In the military community you don’t have to “present” yourself to a potential employer. You simply “report” to duty, figure out what’s being done and what your role is in the organization, and go to work with little guidance.
The corporate world is similar, except you must “present” your qualifications in writing before being considered for a job. This letter is referred to in the career transition business as a cover letter, approach letter, targeted letter, or broadcast letter. Regardless of what these letters of introduction are called, they all have one common purpose: to get a hiring official to call you for an interview and eventually offer you a job.
Several steps must be taken to ensure your letter of introduction is read with interest. First, and most important, is making sure the addressee’s name is correct. This person should be someone who has the power to hire and fire. You can probably get this name through research or a networking source within the company. Do not mail a letter to “Dear Sir or Madam,” “Director of Personnel,” or “To whom it may concern.” Such addresses will only ensure the letter ends up in the trashcan. If you can’t get a hiring official’s name, you are probably wasting your time, envelope, and stamp.
Second, establish a link with the company or a person in the company in the first few sentences. This step will be key for someone to take the time to read further than the addressee’s name. For example, “Bob Johnston in your company’s marketing department suggested I apply for the job in training development” is a good lead-in, particularly if Bob is in a key position within the company. Ideally, you would ask your source at the company to personally deliver your letter to the hiring official and speak on your behalf as someone who would make great contributions to the company. You can almost be assured of a call and possibly an interview if you have the minimum of qualifications.
Third, state the specific position you want within the organization: “I am applying for the position of XYZ’s director of training and believe my years of training management have prepared me for this job.” Restating the job announcement and number, if appropriate, is helpful, particularly if the company has a number of positions open and is expecting a lot of letters and résumés.
Fourth, state your qualifications for the position. Review the requirements of the job and summarize what experience you can bring to the company. Depending on your writing skills you can either address in detail your qualifications in the letter or attach a résumé for more information. Don’t make the letter too long; provide just enough information to interest the employer and whet their appetite.
A letter of introduction is difficult to write, so practice until you feel comfortable that you are addressing the employer’s needs. After each sentence ask yourself, “So what?” If your statement doesn’t make sense or doesn’t answer the question, make changes. Remember, Employers are busy and get plenty of applications, so they will initially try to weed out as many as possible. I am not suggestion you supply the employer with fancy gimmicks, only simple, straightforward facts addressing the employer’s stated requirements.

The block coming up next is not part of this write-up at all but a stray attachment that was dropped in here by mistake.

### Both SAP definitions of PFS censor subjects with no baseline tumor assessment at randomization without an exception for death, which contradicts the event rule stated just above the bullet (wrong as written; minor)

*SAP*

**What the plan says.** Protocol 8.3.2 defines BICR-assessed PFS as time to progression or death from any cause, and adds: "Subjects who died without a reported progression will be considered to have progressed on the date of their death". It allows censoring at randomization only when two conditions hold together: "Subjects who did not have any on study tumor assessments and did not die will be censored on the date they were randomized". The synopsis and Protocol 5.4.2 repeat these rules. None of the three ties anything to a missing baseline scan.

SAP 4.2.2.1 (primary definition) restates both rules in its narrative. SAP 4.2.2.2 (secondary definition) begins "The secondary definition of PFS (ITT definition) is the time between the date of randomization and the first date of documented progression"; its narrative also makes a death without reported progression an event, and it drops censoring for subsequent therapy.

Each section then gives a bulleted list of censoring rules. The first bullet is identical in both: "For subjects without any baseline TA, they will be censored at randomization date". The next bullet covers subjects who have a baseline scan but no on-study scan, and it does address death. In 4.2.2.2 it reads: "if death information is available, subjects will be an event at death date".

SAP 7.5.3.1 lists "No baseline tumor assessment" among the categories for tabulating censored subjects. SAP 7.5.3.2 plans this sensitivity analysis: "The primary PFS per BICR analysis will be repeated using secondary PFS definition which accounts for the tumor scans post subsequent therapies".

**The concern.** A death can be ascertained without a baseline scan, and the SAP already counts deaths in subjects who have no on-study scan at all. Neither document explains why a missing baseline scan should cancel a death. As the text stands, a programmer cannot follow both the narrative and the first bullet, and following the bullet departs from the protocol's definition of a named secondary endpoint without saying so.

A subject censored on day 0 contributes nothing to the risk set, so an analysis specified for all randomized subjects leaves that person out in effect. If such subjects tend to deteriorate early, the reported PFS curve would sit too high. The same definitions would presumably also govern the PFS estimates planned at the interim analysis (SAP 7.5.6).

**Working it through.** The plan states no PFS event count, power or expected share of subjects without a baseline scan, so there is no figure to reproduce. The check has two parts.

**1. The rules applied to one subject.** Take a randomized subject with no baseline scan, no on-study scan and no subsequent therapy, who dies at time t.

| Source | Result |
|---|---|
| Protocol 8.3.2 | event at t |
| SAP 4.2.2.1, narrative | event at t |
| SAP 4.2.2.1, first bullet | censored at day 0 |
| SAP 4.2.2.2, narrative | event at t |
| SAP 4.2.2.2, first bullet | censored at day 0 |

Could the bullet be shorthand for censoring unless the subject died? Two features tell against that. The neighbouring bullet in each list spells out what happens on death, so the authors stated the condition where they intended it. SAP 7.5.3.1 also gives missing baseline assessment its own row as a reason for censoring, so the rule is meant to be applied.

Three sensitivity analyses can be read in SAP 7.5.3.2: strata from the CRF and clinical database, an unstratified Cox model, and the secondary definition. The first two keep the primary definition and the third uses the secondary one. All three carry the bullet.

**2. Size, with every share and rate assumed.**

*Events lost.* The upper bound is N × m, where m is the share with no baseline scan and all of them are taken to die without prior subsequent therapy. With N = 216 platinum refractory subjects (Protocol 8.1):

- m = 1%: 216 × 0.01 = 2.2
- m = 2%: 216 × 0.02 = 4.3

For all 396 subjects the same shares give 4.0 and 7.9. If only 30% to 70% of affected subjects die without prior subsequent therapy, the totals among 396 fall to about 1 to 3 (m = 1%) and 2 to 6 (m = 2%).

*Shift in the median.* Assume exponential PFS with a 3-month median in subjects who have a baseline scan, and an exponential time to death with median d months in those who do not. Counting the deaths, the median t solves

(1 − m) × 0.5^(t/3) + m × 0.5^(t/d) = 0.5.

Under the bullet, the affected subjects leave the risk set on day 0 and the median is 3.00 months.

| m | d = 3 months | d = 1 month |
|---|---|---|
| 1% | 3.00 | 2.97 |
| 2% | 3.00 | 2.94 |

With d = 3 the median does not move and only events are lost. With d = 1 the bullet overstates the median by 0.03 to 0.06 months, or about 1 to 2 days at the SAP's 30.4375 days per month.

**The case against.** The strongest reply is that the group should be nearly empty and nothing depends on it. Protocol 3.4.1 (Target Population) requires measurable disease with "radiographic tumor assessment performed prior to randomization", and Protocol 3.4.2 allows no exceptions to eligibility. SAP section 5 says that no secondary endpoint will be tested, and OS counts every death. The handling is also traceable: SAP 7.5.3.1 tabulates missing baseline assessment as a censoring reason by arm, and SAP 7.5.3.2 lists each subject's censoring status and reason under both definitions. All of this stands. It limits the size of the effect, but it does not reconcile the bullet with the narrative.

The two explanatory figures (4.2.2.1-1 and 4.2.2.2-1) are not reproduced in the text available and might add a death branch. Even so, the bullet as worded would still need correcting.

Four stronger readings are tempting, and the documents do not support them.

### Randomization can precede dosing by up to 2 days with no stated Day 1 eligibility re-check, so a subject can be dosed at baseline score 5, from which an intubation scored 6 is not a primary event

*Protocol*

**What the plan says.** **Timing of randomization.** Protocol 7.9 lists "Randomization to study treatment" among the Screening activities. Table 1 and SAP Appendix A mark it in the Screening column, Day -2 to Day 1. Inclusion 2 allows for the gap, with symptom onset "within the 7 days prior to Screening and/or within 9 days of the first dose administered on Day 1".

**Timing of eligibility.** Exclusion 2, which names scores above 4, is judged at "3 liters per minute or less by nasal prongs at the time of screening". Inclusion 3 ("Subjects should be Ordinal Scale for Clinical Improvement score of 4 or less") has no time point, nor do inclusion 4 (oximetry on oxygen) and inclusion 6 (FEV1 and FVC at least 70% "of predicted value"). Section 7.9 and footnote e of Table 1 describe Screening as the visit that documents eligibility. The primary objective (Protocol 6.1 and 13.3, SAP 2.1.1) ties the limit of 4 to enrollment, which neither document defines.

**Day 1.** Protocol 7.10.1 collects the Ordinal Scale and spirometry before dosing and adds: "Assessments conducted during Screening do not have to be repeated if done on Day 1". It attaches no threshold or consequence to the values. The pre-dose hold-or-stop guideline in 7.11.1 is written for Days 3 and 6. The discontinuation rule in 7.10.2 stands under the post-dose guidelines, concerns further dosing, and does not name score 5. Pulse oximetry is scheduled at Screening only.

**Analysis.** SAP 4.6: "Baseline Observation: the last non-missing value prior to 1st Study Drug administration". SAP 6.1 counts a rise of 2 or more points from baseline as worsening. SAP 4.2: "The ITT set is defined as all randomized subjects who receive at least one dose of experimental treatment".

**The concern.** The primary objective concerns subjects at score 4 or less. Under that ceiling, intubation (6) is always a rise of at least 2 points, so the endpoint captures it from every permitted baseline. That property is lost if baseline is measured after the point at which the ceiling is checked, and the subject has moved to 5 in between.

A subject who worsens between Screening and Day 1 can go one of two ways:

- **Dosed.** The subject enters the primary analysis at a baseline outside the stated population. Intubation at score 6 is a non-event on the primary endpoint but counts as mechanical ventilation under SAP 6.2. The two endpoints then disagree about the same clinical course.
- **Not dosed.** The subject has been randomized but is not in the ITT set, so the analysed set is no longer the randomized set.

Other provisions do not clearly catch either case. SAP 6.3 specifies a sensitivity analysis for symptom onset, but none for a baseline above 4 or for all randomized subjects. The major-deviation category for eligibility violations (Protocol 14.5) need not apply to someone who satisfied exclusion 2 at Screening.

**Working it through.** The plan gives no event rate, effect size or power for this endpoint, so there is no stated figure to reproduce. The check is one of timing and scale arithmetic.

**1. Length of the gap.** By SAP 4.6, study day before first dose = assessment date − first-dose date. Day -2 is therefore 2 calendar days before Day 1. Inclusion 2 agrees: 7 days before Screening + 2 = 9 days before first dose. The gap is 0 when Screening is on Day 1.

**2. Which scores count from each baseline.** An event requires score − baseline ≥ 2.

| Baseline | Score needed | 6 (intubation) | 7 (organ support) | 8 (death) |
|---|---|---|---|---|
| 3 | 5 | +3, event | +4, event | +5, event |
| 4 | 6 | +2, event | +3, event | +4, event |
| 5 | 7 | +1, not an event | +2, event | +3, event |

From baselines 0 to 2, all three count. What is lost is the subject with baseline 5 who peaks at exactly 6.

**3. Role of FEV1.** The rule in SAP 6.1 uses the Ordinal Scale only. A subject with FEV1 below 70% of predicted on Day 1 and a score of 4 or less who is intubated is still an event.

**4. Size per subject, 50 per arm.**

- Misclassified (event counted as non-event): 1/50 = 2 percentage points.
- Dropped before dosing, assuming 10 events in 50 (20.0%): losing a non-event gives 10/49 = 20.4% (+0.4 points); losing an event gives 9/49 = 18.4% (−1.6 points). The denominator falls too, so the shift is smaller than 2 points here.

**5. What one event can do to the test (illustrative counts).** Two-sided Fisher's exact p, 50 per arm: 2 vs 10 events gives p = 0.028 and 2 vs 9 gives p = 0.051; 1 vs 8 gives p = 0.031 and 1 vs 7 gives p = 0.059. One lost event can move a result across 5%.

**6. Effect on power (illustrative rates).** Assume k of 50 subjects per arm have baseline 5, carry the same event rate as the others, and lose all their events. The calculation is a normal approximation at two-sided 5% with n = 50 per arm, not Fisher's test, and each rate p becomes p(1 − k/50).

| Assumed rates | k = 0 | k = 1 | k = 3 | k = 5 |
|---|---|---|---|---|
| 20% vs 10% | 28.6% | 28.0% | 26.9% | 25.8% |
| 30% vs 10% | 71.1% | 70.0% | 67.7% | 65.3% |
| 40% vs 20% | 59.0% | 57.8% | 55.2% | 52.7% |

Finally, in your closing paragraph, ask for an interview and provide available dates and times if appropriate. “I would like very much to be considered for the position of director of training and am available any afternoon for an interview.” Provide your office and home telephone numbers, and close with “I look forward to hearing from you,” or “I will call you next Tuesday for an appointment.”
Now that the letter is written, double-check your spelling and grammar, and make sure the letter is easy to read and makes sense. Does it address the employer’s needs; have you told them what contributions you can make; would you hire the person based on your letter if you were the hiring official?
If everything is as you want it, print the final letter on white bond paper. Check to make sure it looks neat and is centered, with equal borders, and that it’s something you could proudly present. If so, you have a finished product. This letter of introductions should rarely ever be more than one page. Enclose a résumé of no more than two pages if you want to provide more detail.
As mentioned earlier, attempt to hand deliver the letter personally or have it delivered by someone in the company. Call after three of four days to see if the letter has been received, and ask if there is any other information they need. Do not overdo the phone calls once you are sure your résumé is in the right hands. Use good judgment to decide if you should call in a few weeks to check on the status of the application and possible interview. Also, keep track of when you mailed material, called, followed up, and provided or received input from a company. It is embarrassing to call the office and ask about information that has already been provided.
You have only begun the career transition process, and writing the letter is the easiest thing you will do!